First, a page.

Russian invasions, skyrocketing inflation, Fed rate hikes, new COVID variants, you name it—financial markets are coming under siege by an army of factors that threaten everyone’s wealth.
It’s a confusing time for investors. You hear one thing from the talking heads on CNBC and something completely different from the ones on Fox Business.
Is the downside done in the market—time to buy the dip—or is there further to go? And if there is, how much further is possible?
And as the FED raises rates aggressively to tamp down inflation, will that be the final straw for stocks?
It’s a lot of noise to be sure, but the truth, is it’s not that complicated. The future of stocks boils down to one thing and one thing only: the inextricable relationship between bonds and stocks.
Let’s take a look.
The Bond Story
Here’s the problem:
U.S. Treasury debt yields are considered a “risk free” rate of return. It’s what you get paid on the safest, most secure investment in the world. One with absolutely no risk to your money. (Because they’re “backed by the full faith and confidence of the Federal Government”—whatever that’s worth.)
That makes treasury yields the bottom line on which the valuation of every other investment is based.
Any other investment is inherently riskier. Corporate bonds, high yield (junk) bonds, and stocks all carry more risk and therefore should pay a higher premium.
Over a 10 year span, the average yield on Treasuries (the 10-year note) is 3.86 percent. Two years back, when the economy shut down and the Fed went into zero interest-rate policy mode, Treasury yields followed, falling to below 1 percent for the better part of a year.
So where are we today?
The 10-year Treasury note, the current benchmark for the Treasury curve, is back yielding right around 2 percent—just about where it was right before the pandemic lockdowns.
Now, with the talk of reining in inflation by increasing rates even more, these yields are likely to start heading higher still. That causes more than one problem.
And Now the Stock Market’s Side
As interest rates in the Treasury markets rise, the expected return/the dividend yield on stocks needs to go up too. You can get an idea of the S&P 500’s dividend yield by looking at the SPY (the S&P 500 ETF Trust).
Back at the S&P 500’s high of 2,940 in late 2018, it’s accompanying dividend yield was 1.7 percent. Three months later, the index had cratered 21 percent and its yield had spiked to 2.12 percent at the low. (Like individual stocks, the SPY’s yield moves inversely to the price of the index.)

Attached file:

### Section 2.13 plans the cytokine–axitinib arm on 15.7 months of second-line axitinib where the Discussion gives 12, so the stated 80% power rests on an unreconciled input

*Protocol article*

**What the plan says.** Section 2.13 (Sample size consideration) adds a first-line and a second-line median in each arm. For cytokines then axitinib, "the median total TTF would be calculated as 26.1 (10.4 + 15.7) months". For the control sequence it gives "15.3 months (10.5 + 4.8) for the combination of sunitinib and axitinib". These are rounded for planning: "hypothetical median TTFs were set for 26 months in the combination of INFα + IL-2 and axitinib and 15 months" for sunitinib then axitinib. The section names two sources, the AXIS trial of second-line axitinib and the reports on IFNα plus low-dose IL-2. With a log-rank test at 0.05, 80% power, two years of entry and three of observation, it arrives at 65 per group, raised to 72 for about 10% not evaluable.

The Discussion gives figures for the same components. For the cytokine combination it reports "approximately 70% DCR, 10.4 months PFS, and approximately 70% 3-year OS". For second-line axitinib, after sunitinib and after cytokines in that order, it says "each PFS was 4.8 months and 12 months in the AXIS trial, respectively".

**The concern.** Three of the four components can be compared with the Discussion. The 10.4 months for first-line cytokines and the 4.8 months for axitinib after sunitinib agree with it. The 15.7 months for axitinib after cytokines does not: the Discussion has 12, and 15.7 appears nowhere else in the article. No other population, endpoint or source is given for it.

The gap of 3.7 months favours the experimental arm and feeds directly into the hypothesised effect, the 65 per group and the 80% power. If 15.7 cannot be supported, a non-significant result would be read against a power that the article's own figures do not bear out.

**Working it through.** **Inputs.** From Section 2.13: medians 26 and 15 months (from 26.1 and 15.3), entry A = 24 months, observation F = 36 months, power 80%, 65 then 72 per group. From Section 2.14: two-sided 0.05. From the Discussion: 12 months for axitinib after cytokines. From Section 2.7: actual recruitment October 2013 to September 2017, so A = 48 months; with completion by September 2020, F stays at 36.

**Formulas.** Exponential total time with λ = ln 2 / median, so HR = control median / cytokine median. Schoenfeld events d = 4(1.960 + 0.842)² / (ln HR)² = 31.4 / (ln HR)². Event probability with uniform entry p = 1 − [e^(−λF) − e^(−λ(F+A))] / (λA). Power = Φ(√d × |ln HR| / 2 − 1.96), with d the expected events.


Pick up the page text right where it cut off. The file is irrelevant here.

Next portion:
Over a span of the last 10 years, the average yield has been 1.84 percent. Over the past five years it’s been 1.71 percent.
If you’re keeping track of the numbers, they don’t add up well. If you look at the 10-year average yields, stocks have been roughly 2 percent under bonds. This means that stocks (the index) are way overvalued on a yield basis. They can only stay this overextended for so long before they have to reprice.
And judging from the levels we’re at, it’s not going to be pretty.
A Disconnect We Haven’t Seen in Over 20 Years
Thanks to all the attempts to support the stock market with an incessant flood of cheap money, the financial markets have become broken. Disjointed may be a better word. But whatever you call it, the markets are not working right.
Today, the free money that has flowed into stocks has pushed the dividend yield on the SPY to just below 1.3 percent. To find a previous yield that low, you have to go all the way to the market’s high in 1999—just prior to the tech crash.
Back then, 10-year treasuries were yielding over 6 percent!
As yields continue to rise and the divergence between bonds and stocks grows wider and wider, the pressure on stocks will, at some point, become untenable.
The Fed has to hike rates to try and hit the brakes on inflation (an effort I believe will be only marginally successful). And the more aggressively it does, the sooner it’s going to hit the stock market.
“You broke it, you bought it” is a common mantra in retail shops. Too bad it doesn’t apply to the Fed.
So where does an investor put their capital when things start to crumble. Well, real assets like physical gold and silver are one option. But holding your money in cash and waiting out the repricing may be an even better alternative.
Views expressed in this article are the opinions of the author and do not necessarily reflect the views of The Epoch Times.